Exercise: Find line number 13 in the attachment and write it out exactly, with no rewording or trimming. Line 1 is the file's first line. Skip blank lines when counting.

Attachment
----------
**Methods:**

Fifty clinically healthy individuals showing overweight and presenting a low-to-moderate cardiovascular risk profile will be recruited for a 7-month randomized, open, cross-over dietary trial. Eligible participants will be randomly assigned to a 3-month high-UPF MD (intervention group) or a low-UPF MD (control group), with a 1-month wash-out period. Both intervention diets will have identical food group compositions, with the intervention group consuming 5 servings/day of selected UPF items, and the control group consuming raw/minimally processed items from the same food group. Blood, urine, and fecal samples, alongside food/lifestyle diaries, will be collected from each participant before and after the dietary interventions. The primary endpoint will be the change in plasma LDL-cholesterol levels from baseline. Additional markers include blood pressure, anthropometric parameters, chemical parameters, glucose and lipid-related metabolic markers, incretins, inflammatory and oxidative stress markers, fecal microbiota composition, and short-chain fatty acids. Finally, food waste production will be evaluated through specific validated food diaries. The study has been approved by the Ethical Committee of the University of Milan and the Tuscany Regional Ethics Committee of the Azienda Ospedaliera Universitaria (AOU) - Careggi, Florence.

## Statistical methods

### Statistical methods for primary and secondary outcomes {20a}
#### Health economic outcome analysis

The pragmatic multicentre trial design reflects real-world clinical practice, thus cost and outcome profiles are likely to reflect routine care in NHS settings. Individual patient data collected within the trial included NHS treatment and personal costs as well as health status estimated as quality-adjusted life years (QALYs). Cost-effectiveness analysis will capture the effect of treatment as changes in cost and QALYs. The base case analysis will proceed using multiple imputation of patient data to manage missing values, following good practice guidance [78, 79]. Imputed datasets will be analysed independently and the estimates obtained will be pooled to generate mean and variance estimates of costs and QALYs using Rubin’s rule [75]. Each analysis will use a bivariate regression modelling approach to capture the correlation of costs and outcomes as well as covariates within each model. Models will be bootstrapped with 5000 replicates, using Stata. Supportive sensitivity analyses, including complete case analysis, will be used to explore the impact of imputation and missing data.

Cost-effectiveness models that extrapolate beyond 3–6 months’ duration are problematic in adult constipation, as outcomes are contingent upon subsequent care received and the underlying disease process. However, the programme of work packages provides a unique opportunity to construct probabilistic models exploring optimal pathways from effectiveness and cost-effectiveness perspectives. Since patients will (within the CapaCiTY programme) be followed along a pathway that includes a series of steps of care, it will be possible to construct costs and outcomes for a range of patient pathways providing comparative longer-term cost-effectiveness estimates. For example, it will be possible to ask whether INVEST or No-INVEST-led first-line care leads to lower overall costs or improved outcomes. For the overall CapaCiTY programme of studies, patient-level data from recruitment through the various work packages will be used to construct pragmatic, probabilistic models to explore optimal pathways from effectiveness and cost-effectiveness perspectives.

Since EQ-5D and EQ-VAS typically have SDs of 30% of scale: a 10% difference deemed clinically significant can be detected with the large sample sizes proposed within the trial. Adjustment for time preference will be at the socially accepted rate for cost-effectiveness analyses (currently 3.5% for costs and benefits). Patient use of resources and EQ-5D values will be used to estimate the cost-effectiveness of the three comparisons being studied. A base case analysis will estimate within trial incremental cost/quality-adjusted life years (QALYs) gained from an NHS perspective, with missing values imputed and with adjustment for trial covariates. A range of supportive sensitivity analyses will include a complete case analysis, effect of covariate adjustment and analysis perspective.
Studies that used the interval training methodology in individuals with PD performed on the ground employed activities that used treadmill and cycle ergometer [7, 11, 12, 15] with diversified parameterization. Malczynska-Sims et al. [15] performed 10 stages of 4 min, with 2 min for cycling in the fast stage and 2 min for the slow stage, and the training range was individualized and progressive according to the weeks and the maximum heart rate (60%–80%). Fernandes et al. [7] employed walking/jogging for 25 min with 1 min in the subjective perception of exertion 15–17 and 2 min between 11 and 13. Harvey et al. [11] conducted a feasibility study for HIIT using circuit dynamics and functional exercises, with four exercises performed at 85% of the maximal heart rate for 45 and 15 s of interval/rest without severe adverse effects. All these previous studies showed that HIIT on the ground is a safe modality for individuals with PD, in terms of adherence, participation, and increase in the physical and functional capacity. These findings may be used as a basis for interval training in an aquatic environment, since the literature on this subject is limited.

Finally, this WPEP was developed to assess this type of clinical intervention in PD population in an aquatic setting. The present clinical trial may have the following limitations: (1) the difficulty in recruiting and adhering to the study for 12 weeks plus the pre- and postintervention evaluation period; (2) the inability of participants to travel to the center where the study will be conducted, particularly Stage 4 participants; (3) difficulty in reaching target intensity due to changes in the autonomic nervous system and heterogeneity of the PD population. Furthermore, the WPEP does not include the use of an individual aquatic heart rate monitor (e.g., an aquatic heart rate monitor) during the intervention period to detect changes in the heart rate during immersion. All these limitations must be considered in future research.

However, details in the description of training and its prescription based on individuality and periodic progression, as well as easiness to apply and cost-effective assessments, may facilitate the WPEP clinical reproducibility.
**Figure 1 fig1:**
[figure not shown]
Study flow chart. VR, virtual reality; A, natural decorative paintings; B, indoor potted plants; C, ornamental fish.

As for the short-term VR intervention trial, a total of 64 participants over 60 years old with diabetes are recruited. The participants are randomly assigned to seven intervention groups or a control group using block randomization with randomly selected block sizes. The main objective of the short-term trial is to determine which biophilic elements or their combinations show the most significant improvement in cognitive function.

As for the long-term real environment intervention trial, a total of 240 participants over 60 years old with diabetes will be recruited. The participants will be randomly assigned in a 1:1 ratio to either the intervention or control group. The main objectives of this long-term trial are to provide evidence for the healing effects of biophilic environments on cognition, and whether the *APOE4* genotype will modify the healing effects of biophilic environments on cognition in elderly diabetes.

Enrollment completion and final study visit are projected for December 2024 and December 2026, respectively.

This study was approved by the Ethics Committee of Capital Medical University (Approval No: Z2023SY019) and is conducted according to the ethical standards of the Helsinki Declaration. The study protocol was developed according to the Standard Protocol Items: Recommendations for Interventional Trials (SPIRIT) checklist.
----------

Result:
[figure not shown]